Recykling is not a new invention
Being a car owner again has its advantages. I can take a trip whenever I want and explore things with the camera as I please. One of the buildings I wanted to take a closer look at was the church in Kårsta (about 40 km north of Stockholm). The oldest part is the sacristy, believed to be from the 13th century and belonging to a wooden church. The stone church we see today was built towards the end of the 15th century. A church porch, where arms could be kept while the owners attended the mass, was built around 1500.
Not much has changed since then, but the windows were enlarged towards the end of the 18th century and during the first half of the 19th century. The original windows were small and sat rather high up from the ground; the churches were often designed to serve a defence purpose as well and provide a safe haven for the parish’s inhabitants.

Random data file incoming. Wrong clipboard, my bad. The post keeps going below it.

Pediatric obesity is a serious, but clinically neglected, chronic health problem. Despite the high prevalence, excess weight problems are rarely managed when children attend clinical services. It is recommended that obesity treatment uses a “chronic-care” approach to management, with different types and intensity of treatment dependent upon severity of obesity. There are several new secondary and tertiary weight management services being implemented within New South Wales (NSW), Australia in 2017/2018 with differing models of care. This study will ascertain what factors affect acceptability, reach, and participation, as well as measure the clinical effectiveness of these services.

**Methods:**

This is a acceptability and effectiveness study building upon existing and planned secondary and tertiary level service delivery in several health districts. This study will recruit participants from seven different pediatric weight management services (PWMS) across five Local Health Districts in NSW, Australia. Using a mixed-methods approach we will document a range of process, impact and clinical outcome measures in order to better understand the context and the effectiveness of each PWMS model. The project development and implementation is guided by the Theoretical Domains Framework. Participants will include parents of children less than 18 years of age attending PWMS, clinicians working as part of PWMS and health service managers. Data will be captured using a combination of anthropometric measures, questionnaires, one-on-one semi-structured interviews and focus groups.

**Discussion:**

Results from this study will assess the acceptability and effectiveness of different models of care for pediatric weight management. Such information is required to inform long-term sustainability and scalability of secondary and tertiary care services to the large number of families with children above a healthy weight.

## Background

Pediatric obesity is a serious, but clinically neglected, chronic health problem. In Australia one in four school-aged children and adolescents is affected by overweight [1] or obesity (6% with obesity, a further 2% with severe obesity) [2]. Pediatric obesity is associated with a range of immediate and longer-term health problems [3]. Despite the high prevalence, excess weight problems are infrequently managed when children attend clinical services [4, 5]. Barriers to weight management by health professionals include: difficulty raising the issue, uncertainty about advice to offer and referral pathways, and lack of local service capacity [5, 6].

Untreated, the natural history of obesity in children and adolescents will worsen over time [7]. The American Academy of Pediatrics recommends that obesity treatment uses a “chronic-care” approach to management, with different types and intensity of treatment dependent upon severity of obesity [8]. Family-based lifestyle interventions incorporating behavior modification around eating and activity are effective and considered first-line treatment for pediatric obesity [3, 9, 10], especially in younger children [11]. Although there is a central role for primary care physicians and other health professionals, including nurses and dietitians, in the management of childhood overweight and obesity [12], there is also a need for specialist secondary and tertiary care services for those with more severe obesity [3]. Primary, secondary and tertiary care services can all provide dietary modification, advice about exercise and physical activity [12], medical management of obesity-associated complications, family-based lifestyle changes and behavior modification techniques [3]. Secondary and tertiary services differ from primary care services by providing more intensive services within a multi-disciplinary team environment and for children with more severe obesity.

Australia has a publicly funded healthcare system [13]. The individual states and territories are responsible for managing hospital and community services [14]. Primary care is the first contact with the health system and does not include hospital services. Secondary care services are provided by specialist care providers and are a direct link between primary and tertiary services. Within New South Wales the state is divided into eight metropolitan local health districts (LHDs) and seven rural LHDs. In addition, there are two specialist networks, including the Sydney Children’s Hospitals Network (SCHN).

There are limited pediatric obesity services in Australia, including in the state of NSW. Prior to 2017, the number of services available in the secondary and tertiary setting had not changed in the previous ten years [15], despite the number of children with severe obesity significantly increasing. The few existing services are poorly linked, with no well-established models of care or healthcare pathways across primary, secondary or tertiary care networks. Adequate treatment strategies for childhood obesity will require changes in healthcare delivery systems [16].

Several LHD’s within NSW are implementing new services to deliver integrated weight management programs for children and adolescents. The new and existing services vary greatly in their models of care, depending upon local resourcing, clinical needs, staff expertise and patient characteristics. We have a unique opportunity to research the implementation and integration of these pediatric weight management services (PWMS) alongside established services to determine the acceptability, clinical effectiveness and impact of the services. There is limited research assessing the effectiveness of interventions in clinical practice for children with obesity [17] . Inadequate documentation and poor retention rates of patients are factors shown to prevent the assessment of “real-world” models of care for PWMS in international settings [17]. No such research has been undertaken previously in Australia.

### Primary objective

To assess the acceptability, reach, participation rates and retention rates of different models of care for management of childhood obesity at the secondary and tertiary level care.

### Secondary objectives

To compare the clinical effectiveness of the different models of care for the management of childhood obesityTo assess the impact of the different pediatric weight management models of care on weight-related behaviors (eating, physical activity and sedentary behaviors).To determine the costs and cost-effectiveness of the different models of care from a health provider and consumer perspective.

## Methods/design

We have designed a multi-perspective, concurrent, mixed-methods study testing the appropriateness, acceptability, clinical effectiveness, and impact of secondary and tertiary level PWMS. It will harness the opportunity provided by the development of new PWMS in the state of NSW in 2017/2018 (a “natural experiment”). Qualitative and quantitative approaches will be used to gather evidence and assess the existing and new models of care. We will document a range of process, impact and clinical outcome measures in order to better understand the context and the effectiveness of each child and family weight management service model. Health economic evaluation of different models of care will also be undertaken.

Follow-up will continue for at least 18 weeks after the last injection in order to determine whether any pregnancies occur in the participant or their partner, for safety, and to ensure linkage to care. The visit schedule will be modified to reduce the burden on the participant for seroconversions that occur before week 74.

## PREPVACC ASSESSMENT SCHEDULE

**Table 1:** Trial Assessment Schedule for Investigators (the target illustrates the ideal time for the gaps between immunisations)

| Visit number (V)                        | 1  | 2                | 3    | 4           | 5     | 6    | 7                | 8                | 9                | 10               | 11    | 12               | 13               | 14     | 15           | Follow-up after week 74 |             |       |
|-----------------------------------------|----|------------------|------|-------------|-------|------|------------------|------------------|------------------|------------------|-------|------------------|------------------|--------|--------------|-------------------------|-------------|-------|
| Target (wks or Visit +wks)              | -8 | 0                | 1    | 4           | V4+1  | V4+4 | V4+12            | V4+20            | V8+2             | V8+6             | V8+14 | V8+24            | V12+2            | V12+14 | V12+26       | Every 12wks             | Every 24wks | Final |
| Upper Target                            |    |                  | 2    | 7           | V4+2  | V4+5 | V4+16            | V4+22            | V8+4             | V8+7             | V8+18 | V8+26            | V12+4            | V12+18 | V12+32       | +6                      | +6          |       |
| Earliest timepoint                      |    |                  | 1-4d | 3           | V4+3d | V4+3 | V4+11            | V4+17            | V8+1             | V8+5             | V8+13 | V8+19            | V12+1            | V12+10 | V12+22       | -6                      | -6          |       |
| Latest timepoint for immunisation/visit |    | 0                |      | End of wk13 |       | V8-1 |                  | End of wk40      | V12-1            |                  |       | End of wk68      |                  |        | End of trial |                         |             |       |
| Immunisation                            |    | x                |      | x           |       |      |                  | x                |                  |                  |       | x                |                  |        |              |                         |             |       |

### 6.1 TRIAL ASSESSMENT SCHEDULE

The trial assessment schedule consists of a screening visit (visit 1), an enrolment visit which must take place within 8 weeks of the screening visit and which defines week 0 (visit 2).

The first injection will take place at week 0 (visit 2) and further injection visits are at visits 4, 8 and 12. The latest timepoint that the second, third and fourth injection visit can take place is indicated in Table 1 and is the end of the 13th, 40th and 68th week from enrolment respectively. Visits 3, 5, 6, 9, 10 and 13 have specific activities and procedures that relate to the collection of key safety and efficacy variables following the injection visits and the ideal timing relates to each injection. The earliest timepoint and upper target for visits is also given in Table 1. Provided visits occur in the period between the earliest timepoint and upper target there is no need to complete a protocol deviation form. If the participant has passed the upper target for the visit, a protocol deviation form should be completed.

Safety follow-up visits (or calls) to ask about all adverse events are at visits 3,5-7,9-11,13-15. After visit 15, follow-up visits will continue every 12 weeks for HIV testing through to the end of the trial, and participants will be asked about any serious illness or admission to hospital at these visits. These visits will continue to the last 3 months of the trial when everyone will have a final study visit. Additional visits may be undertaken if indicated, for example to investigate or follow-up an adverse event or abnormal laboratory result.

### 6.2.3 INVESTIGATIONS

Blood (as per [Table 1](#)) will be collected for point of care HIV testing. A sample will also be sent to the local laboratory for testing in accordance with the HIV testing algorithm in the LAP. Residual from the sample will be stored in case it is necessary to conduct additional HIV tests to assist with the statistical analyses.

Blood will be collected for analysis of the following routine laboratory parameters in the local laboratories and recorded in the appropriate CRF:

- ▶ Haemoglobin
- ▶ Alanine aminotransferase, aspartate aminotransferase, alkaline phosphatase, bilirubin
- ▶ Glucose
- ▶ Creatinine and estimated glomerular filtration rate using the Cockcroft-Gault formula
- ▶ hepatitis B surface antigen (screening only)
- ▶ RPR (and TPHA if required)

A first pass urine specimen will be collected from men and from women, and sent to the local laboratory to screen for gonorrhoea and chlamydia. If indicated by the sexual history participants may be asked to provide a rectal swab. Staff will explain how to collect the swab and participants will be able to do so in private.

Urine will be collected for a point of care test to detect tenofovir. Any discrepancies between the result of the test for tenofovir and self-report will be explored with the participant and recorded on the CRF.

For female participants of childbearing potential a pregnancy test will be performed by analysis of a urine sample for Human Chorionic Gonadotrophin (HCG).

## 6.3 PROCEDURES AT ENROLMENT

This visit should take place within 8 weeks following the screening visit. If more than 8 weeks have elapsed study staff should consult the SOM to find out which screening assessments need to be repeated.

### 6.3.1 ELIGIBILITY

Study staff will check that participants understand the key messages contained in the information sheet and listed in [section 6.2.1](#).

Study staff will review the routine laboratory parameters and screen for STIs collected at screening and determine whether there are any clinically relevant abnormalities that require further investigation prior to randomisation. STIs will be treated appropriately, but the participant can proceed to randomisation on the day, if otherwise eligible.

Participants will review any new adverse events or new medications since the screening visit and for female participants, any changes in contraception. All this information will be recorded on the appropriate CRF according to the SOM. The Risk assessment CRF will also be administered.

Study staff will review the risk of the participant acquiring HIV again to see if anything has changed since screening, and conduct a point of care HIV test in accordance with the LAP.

There are plenty of runestones in that part of Sweden, because Kårsta is not so far away from Långhundraleden – one of the vikings’ most important fairways. Because of the land elevation, it is just one size larger than a ditch today. This one tells us about Alrik, Hultrik and Ödin who rised the stone in memory of Helge.
The thing about that runestone is that it’s a part of the church (marked in red above). They thought it had served its purpose as a runestone and used it as construction material instead and is now seen about 5 metres above the ground.